Golf-class submarine

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Golf II class submarine
Golf II class submarine
Class overview
Operators:  Soviet Navy
Preceded by: Zulu V class
Succeeded by: Hotel class
In service: 1958–1990
Completed: 23
General characteristics
Displacement: 2,794 tons surfaced/3,553 tons submerged (629)
2,300-2,820 tons surfaced/2,700-3,553 tons submerged (629A)
Length: 98.4 m (323 ft) (629)
98.9 m (629A)
Beam: 8.2 m (27 ft)
Draught: 7.85 m (25.8 ft) (629)
8.5 m (629A)
Propulsion: 3 × diesel engines, each 2,000 bhp (1,500 kW); 3 × electric motors, 5,200 shp (3,880 kW); 3 shafts.
Speed: surface - 17 kn, 9.500 nmi/5 kn; submerged - 12kn
Range: 70 days endurance
Test depth: 260 m (design)
300 m (maximum)
Complement: 80 (629)
83 (629A)
Armament: 3 × missile tubes
3 × Project 629 boats D-1 launch system with R-11FM missiles
Remaining boats D-2 launch system with R-13 missiles
1966 onwards 629A upgrade D-4 launch system with R-21 missiles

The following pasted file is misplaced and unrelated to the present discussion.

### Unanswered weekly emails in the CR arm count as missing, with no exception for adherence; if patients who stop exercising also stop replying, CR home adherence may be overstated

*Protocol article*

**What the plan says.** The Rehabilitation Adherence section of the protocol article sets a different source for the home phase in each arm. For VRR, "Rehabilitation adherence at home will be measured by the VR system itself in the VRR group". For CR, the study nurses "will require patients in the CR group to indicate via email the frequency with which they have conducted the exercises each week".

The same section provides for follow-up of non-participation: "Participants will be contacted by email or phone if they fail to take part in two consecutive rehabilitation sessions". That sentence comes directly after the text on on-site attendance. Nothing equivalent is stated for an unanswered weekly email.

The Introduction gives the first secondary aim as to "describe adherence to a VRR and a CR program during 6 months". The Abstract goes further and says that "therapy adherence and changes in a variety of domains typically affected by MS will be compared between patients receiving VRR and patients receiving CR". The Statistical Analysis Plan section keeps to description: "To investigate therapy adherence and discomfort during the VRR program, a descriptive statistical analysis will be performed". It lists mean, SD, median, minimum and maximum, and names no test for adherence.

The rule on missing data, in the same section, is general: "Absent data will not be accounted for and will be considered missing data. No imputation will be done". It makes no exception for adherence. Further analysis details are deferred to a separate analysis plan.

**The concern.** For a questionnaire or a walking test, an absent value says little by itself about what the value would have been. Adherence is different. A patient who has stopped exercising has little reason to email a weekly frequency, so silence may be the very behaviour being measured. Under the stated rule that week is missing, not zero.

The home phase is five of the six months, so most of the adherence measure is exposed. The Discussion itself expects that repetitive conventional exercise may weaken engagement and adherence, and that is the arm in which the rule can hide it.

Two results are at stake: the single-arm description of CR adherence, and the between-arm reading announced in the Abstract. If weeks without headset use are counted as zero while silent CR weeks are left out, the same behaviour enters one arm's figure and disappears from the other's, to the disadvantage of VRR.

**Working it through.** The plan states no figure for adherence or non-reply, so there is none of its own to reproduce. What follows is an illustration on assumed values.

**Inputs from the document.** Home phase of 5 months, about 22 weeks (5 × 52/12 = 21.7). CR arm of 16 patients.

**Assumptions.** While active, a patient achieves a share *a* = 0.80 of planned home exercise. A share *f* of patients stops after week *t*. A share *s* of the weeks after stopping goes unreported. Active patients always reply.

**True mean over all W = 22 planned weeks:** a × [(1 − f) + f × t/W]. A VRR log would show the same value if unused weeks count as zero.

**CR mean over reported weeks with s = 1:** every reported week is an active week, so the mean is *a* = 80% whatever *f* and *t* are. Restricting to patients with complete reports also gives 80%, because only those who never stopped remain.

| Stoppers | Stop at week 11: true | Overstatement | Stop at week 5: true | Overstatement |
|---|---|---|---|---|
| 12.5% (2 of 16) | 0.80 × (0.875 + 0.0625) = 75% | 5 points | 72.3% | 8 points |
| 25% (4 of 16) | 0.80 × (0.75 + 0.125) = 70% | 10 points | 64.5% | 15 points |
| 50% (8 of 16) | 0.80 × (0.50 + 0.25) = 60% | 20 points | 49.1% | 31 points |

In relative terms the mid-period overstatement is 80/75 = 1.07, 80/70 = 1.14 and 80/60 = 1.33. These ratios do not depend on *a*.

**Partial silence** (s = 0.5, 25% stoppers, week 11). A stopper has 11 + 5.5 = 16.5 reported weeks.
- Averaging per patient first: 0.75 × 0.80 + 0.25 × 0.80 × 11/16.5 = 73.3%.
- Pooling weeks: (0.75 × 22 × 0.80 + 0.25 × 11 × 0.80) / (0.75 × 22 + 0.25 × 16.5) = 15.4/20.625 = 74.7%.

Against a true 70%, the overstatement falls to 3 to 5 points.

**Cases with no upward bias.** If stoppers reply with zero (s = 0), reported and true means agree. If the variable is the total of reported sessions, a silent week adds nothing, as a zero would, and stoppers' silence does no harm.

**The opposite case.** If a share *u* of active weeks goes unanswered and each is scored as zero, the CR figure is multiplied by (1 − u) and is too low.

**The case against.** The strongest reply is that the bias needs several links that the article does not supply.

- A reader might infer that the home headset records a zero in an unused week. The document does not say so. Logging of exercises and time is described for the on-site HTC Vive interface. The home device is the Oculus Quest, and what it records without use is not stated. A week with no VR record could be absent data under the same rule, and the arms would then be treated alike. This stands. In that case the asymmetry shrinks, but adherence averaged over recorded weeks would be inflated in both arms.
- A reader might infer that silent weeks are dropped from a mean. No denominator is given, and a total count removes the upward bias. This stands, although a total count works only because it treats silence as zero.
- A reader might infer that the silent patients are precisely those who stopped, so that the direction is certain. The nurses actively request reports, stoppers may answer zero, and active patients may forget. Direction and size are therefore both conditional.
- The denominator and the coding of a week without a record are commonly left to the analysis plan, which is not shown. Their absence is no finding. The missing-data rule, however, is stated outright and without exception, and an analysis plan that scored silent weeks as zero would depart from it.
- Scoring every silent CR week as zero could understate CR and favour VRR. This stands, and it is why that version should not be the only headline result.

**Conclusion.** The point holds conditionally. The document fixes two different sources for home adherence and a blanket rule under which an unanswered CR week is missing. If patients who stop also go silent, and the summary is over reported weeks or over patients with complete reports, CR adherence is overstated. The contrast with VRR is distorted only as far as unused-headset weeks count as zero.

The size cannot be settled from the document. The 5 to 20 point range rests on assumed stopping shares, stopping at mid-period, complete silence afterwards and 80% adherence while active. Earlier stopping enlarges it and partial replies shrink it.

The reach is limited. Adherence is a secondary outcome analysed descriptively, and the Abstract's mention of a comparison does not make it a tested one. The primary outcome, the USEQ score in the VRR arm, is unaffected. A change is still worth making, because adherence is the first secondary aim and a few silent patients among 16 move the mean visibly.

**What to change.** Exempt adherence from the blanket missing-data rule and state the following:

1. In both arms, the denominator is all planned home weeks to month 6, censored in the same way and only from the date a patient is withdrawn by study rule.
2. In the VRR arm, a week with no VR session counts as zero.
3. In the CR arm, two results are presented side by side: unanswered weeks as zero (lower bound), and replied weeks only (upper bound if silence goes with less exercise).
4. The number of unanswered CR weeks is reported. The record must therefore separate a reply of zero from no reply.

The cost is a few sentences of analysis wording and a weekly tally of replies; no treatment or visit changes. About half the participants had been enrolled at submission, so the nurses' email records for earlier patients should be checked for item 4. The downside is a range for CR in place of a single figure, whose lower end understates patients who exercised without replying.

6 × 533 mm torpedo tubes

Project 629, also known by the NATO reporting name of Golf class, were diesel electric ballistic missile submarines of the Soviet Navy. They were designed after six Zulu class submarines and were successfully modified to carry and launch Scud missiles. All Golf boats had left Soviet service by 1990. All have been since disposed of.[1][2][3] According to some sources at least one single Golf-class submarine is operated by China, to test new SLBMs.[4]

Class history[edit]

Project 629 was started in the mid-1950s along with the D-2 missile system which it was to carry, and was based on the Foxtrot. Design task was assigned to OKB-16, one of the two predecessors (the other being SKB-143) of the famous Malachite Central Design Bureau, which would eventually become one of the three Soviet/Russian submarine design centers, along with Rubin Design Bureau and Lazurit Central Design Bureau ("Lazurit" is the Russian word for lazurite). The submarine was originally designed to carry three R-11FM ballistic missiles with a range of around 150 km. These were carried in three silos fitted in the rear of the large sail behind the bridge. They could only be fired with the submarine surfaced and the missile raised above the sail but the submarine could be underway at the time. Only the first three boats were equipped with these—the remaining ones were equipped with the longer range R-13 missiles.

The first boats were commissioned in 1958 and the last in 1962.